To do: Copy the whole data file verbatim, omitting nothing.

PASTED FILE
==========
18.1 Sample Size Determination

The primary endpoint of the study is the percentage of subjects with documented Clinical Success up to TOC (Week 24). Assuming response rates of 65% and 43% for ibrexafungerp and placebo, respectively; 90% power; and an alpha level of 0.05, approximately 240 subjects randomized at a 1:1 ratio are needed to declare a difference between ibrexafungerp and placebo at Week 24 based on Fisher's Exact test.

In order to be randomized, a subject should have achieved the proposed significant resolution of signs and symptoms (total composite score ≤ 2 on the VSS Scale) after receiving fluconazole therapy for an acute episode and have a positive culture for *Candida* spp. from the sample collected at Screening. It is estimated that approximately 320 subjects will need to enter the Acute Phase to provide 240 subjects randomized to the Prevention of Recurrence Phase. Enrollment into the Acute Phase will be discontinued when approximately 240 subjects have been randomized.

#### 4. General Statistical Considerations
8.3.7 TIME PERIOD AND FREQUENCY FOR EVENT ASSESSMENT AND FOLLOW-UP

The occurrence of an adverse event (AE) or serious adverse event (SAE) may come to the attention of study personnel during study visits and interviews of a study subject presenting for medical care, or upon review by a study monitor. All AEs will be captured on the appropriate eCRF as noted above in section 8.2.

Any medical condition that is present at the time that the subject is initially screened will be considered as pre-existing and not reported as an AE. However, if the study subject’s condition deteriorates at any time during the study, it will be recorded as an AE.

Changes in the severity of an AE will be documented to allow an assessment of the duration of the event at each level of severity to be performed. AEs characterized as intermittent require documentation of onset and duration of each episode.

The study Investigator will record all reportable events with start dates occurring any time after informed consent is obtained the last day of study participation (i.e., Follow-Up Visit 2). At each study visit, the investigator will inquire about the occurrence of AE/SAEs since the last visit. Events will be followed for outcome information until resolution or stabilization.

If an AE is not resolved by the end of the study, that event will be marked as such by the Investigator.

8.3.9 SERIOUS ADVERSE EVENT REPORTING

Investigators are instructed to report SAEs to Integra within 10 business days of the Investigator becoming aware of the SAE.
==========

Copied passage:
18.1 Sample Size Determination

The primary endpoint of the study is the percentage of subjects with documented Clinical Success up to TOC (Week 24). Assuming response rates of 65% and 43% for ibrexafungerp and placebo, respectively; 90% power; and an alpha level of 0.05, approximately 240 subjects randomized at a 1:1 ratio are needed to declare a difference between ibrexafungerp and placebo at Week 24 based on Fisher's Exact test.

In order to be randomized, a subject should have achieved the proposed significant resolution of signs and symptoms (total composite score ≤ 2 on the VSS Scale) after receiving fluconazole therapy for an acute episode and have a positive culture for *Candida* spp. from the sample collected at Screening. It is estimated that approximately 320 subjects will need to enter the Acute Phase to provide 240 subjects randomized to the Prevention of Recurrence Phase. Enrollment into the Acute Phase will be discontinued when approximately 240 subjects have been randomized.

#### 4. General Statistical Considerations
8.3.7 TIME PERIOD AND FREQUENCY FOR EVENT ASSESSMENT AND FOLLOW-UP

The occurrence of an adverse event (AE) or serious adverse event (SAE) may come to the attention of study personnel during study visits and interviews of a study subject presenting for medical care, or upon review by a study monitor. All AEs will be captured on the appropriate eCRF as noted above in section 8.2.

Any medical condition that is present at the time that the subject is initially screened will be considered as pre-existing and not reported as an AE. However, if the study subject’s condition deteriorates at any time during the study, it will be recorded as an AE.

Changes in the severity of an AE will be documented to allow an assessment of the duration of the event at each level of severity to be performed. AEs characterized as intermittent require documentation of onset and duration of each episode.

The study Investigator will record all reportable events with start dates occurring any time after informed consent is obtained the last day of study participation (i.e., Follow-Up Visit 2). At each study visit, the investigator will inquire about the occurrence of AE/SAEs since the last visit. Events will be followed for outcome information until resolution or stabilization.

If an AE is not resolved by the end of the study, that event will be marked as such by the Investigator.

8.3.9 SERIOUS ADVERSE EVENT REPORTING

Investigators are instructed to report SAEs to Integra within 10 business days of the Investigator becoming aware of the SAE.